Well, the early reports are true. After seven months of negotiations, Penske Media Corp., backed by hedge fund Third Point, has won 107-year-old trade paper Variety for $25 million. Just months ago Variety was thought to be worth $50 mlllion, which was still substantially lower than its pre-recession peak value. Jay Penske, 33, outbid New York Hedge Fund Avenue Capitol and supermarket mogul Ron Burkle.
For much of its recent history the venerable daily and weekly Variety raked in millions at the top of the trade media heap. Today, Janice Min's The Hollywood Reporter, which also prints a weekly, and Deadline, launched by blogger Nikki Finke six years ago before Penske Media acquired it in 2009, dominate what is now an online niche. Variety used to look down its nose at both.
Jay Penske, 33, told the LA Times that he intended to turn Variety, which has a staff of about 120, back into a must-read that is "absolutely fundamental and indispensable." He did not detail what he wanted to do with the paper, but said that for now Variety and Finke's Deadline will proceed to operate separately with some possible overlap in writers. "Before we make any substantial changes, we need to spend more time with the current team," he emailed the LAT. "We need more data…We see an incredible opportunity for future collaboration while remaining editorially independent."
Finke is on vacation and not available for comment. "What Nikki has architected at Deadline is simply amazing," Penske told the LAT. "To alter or change the chemistry of Deadline would be in our opinion a huge mistake."
He added that he planned to build Variety and reduce its dependence on print revenues. That's easier said than done.
At least Variety President Neil Stiles, who designed Variety's current economic model, will leave the scene. Under former editor-in-chief Peter Bart and Stiles, Variety became a hidebound institution that kept its distance from the traffic-chasing economics that Penske lives by. He is well-versed in online media (he also owns Bonnie Fuller's HollywoodLife, Michael Ausiello's TVLine and Movieline). He is not a print animal.
Variety is a print trade with an online site that is behind a pay wall. That is what the people who work there fundamentally believe in. They see themselves as newspaper men and women. They live and breathe in a universe of copy editors and proofreaders and paper stock and print deadlines–and chasing print ads which have been declining at a rapid rate.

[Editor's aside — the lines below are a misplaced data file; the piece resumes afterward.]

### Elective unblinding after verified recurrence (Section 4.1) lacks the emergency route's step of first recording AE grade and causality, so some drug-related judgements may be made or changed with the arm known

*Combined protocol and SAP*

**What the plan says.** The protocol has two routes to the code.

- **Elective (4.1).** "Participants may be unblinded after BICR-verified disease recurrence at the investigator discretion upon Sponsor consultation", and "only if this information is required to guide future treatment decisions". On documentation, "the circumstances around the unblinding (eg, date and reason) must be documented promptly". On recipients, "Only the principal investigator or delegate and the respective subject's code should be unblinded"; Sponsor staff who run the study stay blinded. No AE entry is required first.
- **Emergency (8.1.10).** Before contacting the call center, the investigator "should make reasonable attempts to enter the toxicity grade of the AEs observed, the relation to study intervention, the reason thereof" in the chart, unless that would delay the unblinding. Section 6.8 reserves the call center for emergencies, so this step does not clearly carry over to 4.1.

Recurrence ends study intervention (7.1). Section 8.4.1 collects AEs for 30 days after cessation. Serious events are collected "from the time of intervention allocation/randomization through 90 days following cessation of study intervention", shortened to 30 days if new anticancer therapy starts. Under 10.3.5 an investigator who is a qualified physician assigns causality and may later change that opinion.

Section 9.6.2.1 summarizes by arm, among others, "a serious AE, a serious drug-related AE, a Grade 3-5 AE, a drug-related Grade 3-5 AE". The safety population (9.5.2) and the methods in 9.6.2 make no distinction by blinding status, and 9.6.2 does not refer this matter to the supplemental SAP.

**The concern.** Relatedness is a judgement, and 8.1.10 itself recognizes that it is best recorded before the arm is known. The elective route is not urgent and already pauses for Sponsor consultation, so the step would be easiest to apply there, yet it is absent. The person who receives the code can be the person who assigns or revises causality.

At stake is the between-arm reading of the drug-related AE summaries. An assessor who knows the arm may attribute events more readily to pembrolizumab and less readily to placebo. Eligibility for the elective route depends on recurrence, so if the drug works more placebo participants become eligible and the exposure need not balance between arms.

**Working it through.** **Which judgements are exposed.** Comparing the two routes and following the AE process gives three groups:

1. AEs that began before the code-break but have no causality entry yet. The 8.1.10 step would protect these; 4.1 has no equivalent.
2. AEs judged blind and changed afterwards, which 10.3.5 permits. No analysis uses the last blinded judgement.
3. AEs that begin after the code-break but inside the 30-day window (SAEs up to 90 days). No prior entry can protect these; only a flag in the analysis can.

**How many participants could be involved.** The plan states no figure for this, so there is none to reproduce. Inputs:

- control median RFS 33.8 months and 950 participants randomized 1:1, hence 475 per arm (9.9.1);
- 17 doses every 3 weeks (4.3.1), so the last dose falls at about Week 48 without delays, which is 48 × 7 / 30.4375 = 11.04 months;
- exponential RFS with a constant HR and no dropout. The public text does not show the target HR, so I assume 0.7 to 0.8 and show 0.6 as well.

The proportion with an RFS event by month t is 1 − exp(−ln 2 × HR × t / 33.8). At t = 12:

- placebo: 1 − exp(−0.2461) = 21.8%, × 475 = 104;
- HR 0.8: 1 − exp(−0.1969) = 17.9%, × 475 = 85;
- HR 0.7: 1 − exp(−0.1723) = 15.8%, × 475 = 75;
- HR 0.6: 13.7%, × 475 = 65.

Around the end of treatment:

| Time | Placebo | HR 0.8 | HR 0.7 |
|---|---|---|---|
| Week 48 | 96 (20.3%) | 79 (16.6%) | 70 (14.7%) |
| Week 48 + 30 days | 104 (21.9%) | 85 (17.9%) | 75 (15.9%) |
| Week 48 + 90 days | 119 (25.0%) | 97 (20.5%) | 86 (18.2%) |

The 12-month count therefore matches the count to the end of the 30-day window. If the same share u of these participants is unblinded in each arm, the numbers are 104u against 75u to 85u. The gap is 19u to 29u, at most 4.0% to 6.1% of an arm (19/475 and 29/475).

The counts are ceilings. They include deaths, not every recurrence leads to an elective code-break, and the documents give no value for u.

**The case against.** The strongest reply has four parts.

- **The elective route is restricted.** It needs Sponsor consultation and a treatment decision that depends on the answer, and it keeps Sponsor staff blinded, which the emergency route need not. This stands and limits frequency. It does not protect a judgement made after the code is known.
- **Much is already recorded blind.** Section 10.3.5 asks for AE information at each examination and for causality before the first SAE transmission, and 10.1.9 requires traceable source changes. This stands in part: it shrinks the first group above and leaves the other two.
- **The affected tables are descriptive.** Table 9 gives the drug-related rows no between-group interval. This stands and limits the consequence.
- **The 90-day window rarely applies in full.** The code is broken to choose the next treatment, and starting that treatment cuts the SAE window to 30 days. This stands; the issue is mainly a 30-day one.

Variety has never taken much stock–aside from a few younger news hounds–in the outside online world. They don't understand it or study it or think that it's important. They practice insider-industry-friendly trade journalism. Everything the hard-charging Finke stands for is loathesome to them.
To stay afloat as recession ad revenues plummeted, Variety slashed its most expensive name columnists and critics (including me) in favor of cheaper less-known writers and print support staff as it went behind an unforgiving pay wall and continued to churn out five print dailies plus one weekly edition. Compared to Variety, Deadline's operation is lean. The economies of scale that Finke lives by are one reason she is so successful. Variety has no clue how to function the way she does.
Will Penske eventually put both brands under one bigger roof? I still see an advantage to dividing the two entities so that Finke's Deadline is an online breaking news operation while Variety functions as a softer print trade revenue producer, complete with Pete Hammond's awards mongering. Edited nuggets from the online content could add value to a weekly print edition.
UPDATE: Variety assets that Penske is buying include a massive ad sales operation and international news and reviewers around the world. What he will presuambly let go is the print daily, which would cause layoffs, although many would stay on board to manage a weekly edition. Steve Gaydos on the special features side –which is the source of Variety's millions–could be a pivotal player in the new order.